Jesse Tree child labor

Jesse Tree child labor

We made ornaments symbolizing the genealogy of Christ from Creation to birth in Bethlehem. It was really amazing to what each women brought to the process: some of her own tradition, understanding and creativity.

I really believe each ornament was infused with love, laughter, hope, faith and little bit of anxiety about deadlines and beauty. And let’s just be honest, there was some wine and/or vodka involved in getting these done. While the ornaments are not sacred on their own, they hold in them the best intentions of each of these women to make memories with their families that will last beyond Santa and toys.

I wrote the devotions for each of the 25 days to go along with the ornaments. That turned out to be a real test of faith for me. Some of these stories, particularly in the Old Testament, are not exactly easy to explain to adults, let alone children. Those people are seriously messed up. Murder, genocide, infanticide and war don’t really make for good tidings of great joy for all people. 

Fortunately, I have great friends with good humor who helped me through the process and listened to my tirades about how Hagar got a raw deal and how Abraham needed to man up to Sarah and how Moses was a ridiculous whiny baby and how throwing your brother in a well before you sell him into slavery doesn’t exactly earn you a place in the lineage of the Lord and Savior of the Universe.

Jesse Tree ornaments

Scheduling prevented all 23 women from being at the party. But Neal, my favorite Magi, was available for photos when we had the ornament exchange.

The end result of the all of this was, I hope, an honest depiction of what God can do, even with and through flawed humans. I was reminded again, the real Christmas story is not about people, it’s about believing in the miracle that God can use even truly broken souls, like me.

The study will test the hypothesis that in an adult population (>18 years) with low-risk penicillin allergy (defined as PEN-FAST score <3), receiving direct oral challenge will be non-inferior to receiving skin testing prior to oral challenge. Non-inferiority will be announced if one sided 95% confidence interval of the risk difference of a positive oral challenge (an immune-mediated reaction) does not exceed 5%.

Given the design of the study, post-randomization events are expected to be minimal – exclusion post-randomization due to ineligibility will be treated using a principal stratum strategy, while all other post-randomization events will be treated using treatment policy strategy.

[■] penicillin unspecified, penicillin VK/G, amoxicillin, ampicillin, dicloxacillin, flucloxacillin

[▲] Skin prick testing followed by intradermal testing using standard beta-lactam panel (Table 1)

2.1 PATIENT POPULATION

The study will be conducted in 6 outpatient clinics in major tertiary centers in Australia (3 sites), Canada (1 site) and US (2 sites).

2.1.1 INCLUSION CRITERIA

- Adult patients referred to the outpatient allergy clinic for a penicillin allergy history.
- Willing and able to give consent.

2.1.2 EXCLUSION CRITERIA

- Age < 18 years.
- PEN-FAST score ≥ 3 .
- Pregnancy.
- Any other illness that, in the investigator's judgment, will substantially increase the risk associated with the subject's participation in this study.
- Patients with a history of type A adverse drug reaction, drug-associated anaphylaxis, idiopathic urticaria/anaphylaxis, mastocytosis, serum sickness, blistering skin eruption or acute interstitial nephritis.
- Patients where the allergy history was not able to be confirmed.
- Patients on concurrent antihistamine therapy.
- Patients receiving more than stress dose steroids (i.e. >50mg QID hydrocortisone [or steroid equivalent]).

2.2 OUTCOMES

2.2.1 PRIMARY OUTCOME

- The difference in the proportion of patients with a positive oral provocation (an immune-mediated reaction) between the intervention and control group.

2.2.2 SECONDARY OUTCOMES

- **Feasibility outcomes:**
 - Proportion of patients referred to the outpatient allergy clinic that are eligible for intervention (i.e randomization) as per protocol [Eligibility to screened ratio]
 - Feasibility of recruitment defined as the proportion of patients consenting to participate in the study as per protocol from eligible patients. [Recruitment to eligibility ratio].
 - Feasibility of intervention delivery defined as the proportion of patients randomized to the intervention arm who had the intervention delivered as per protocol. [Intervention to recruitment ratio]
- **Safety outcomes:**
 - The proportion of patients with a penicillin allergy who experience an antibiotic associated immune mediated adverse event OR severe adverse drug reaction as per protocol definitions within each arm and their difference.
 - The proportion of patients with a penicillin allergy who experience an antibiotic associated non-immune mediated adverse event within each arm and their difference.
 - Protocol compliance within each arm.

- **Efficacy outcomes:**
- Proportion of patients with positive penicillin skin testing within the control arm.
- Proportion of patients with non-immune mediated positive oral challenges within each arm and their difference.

I am actually looking forward to Christmas this year. I’m certain that feeling will pass once I’m going nuts trying to get everything done in December. But I can’t wait to hang all these really special ornaments on our Jesse Tree. The best part for me is that for years to come, these fabulous women are part of our family’s story. We are woven together in the best fabric possible: tradition, faith and family.

Since our party, I’ve heard from several people they would like to host a Jesse Tree ornament exchange of their own. So I’ve put all the organizing tools and devotions in my Etsy store. You can download your own party kit and get crafting with the special people in your life. 

Note from the Shopkeeper

custom made hankies

custom-made hankies

The Little Rock Komen Race for the Cure is fast approaching. October 19 is the big day downtown in our fair city.

Several folks have expressed an interest in getting hankies as gifts for survivors for the 5k. Just a reminder that each one is hand stitched. The sooner you order, the better.